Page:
Indulge me

How the writer of a generation stopped speaking for himself
By CHRISTOPHER GRAY  |  February 14, 2007
Dave Eggers and Achak Deng

If Dave Eggers’s career is any indication, the best way to become a writer of importance is to convince everyone you’re a self-indulgent jerk and then pull the rug out from under them.

Eggers shook the literary establishment with the release of his 2000 debut, the Pulitzer Prize-nominated memoir A Heartbreaking Work of Staggering Genius, which chronicled the period between the sudden deaths of his parents, his adoption of his young brother, and his attempts to make a name for himself in San Francisco’s literary scene.

The book is the work of a merry prankster with an ax to grind, with its thirty pages of trickster introductory remarks, long imaginary tirades against the author’s potential enemies, and a fake transcript of Eggers’s interview for MTV’s The Real World juxtaposed with lots of genuine and wrenching prose. Eggers became known as an unpredictable self-promoter, hosting elaborate public readings while simultaneously becoming hostile and confrontational toward journalists. Regardless of what you thought of him, it was exciting to see an author matter again.

The over-riding quality that made Eggers such an intriguing and maddening figure, both in his published work and his public persona, was the impenetrability of the author’s identity. Was he the nervous-but-playful surrogate father to his orphaned brother, the reclusive and angry foe of anyone who questioned his actions, or the performance artist looking to break down any wall he could?

The answer — which largely separates his fans from his critics — is that he was all of these things. Yes, AHWOSG is self-absorbed and emotionally juvenile in many instances, and its post-modern impulses are often tough to stomach. Eggers was so aware of when his indulgences would become excessive that he confronted the reader with them in the text — a critic-proofing of his work that critics deemed desperate — and dared you to like him anyway. Eggers’s naysayers seized on this, chastising him for a lack of editorial discipline and accusing him of just wanting pity and attention. His fans saw things differently, arguing that the book was necessarily moody and inconsistent. So was he. So was his audience.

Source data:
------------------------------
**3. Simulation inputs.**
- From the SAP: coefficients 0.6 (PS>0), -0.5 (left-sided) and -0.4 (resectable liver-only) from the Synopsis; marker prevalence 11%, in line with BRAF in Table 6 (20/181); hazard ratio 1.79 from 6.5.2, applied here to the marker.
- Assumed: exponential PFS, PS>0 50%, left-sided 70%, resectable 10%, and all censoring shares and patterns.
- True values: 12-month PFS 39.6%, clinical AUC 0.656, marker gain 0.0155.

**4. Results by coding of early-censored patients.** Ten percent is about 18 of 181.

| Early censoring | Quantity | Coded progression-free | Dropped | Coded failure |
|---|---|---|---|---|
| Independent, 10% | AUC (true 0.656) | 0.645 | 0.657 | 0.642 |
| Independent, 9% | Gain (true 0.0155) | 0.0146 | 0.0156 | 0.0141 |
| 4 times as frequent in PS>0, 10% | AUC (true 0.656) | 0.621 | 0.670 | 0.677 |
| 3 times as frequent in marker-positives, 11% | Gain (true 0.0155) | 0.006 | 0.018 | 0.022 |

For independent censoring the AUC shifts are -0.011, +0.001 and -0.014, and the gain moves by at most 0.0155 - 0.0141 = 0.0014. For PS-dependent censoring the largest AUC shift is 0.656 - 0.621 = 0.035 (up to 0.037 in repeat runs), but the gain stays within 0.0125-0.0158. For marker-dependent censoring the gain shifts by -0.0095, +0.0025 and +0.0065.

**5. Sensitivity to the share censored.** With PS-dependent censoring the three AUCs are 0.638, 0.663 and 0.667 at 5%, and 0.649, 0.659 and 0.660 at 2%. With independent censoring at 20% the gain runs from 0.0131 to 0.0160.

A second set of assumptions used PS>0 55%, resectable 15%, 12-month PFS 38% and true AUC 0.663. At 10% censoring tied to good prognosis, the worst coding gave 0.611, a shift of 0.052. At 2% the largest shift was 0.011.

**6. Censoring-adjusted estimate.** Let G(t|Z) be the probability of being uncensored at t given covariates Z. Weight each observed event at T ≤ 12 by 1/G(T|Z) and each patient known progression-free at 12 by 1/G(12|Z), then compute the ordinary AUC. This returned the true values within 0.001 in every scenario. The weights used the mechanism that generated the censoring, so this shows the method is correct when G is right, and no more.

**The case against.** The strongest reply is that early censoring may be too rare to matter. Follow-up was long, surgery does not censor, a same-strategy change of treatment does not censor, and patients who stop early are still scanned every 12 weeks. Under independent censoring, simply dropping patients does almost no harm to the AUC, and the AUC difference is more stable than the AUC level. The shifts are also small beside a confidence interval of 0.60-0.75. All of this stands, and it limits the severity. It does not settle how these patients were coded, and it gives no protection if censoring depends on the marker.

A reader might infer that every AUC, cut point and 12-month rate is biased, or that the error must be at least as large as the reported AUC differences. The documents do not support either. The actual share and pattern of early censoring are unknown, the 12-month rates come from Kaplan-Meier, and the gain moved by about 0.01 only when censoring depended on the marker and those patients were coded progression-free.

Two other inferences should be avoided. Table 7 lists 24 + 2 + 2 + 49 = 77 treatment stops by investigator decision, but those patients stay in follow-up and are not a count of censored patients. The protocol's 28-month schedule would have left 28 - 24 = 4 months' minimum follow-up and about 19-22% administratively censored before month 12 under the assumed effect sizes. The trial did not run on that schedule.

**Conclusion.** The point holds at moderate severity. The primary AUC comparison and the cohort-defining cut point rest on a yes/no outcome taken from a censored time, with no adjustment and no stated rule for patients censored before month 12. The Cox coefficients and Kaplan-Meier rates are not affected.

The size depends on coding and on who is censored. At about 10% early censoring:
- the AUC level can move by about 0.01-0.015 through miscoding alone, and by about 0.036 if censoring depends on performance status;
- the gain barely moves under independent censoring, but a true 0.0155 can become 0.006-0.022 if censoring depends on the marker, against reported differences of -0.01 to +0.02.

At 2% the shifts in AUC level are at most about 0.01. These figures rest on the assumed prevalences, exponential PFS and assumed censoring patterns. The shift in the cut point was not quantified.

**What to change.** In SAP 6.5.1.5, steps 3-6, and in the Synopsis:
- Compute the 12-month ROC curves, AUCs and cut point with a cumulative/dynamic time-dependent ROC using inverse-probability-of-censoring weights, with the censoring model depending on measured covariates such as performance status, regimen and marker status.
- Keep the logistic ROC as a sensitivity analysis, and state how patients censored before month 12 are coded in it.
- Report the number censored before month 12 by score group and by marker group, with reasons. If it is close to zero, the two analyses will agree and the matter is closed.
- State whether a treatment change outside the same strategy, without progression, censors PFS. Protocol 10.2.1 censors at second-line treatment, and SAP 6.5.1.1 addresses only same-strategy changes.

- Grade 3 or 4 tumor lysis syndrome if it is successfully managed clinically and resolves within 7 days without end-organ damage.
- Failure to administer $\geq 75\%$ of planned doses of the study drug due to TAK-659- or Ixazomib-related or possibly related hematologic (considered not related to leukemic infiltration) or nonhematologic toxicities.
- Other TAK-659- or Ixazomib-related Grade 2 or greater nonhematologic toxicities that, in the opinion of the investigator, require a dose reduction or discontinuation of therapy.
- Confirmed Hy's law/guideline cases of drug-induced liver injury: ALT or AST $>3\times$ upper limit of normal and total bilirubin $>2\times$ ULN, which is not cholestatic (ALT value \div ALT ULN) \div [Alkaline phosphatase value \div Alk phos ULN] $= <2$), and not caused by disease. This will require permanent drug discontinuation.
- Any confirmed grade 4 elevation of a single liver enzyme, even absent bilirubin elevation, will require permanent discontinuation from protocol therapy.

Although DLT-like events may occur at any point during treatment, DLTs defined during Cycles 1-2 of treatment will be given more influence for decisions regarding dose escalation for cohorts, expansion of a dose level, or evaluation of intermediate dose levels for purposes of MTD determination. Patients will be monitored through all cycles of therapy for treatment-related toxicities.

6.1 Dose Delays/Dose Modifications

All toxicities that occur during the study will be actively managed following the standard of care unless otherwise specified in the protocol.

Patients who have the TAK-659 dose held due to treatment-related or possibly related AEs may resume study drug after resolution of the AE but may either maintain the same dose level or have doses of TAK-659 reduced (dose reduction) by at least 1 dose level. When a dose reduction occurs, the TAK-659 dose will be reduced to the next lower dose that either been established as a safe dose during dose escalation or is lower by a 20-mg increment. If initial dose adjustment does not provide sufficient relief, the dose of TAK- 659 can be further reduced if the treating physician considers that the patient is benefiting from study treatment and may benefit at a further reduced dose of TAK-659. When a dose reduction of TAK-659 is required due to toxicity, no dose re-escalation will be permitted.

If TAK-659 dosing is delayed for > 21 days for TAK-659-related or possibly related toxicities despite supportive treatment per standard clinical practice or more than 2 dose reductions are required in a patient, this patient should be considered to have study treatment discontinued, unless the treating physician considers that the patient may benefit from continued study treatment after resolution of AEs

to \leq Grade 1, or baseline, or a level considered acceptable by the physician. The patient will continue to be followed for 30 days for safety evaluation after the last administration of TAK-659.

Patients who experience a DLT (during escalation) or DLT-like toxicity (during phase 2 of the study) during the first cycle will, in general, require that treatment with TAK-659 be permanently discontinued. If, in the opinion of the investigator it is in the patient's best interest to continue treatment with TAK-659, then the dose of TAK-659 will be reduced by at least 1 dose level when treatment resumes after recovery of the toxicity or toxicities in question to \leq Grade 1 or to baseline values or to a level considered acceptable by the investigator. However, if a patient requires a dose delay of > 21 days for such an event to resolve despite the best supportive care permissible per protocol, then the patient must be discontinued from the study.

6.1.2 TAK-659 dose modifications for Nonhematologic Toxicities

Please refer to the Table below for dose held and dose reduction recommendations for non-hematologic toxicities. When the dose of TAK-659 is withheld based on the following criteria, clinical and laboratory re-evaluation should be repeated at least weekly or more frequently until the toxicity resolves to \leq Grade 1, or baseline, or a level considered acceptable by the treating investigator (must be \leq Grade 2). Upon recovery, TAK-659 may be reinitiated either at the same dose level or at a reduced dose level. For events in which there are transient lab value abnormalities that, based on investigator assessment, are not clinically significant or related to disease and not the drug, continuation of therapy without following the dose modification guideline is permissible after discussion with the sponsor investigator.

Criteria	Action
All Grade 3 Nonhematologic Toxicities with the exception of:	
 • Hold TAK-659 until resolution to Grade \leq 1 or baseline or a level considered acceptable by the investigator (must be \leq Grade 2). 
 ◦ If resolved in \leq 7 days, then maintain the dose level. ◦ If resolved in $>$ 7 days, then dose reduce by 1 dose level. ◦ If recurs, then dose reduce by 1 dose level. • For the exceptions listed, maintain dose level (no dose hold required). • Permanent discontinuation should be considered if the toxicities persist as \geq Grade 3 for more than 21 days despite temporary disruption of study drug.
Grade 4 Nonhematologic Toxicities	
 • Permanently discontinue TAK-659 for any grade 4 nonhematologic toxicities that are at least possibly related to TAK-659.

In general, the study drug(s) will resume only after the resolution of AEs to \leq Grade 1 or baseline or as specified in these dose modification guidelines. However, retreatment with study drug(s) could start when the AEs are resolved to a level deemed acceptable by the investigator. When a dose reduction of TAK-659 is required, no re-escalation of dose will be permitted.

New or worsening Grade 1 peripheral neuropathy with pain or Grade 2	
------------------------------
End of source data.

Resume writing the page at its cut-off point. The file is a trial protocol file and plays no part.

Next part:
Being willfully divisive isn’t the best way for a talented writer to establish a career, and the steady decline in publicity and sales surrounding Eggers’s next release, 2002’s You Shall Know Our Velocity!, was probably a consequence of that. Treading emotionally volatile terrain similar to AHWOSG but tempered by its structure as a more conventional novel, the book offered readers something its predecessor refused: growth and resolution, weightier than fleeting catharsis. Its relative lack of success was probably due to its transitional tone; it was similarly erratic and compelling, but less interested in affronting the conventions of the novel.

Eggers’s writing has continued to mature. As he’s grown older, gotten married, and had a kid, his output and his public image have become more sober and earnest, though his writing no less vivid or fluid. Instead of applying his naturally self-questioning mindset to characters too much like himself, he has steadily broadened his palette, creating characters with singular and diverse concerns. In 2004’s short story collection How We Are Hungry, Eggers deftly portrayed a man doing home-improvements to save his floundering marriage; a woman encountering poverty, racism, and class privilege while climbing Mount Kilimanjaro; and a dog who just loves to run. Even in instances when the author’s perspective still seemed transparent, it was this way in measure, favoring coherent characters and plot structure over a need to say everything he had to say all the time.

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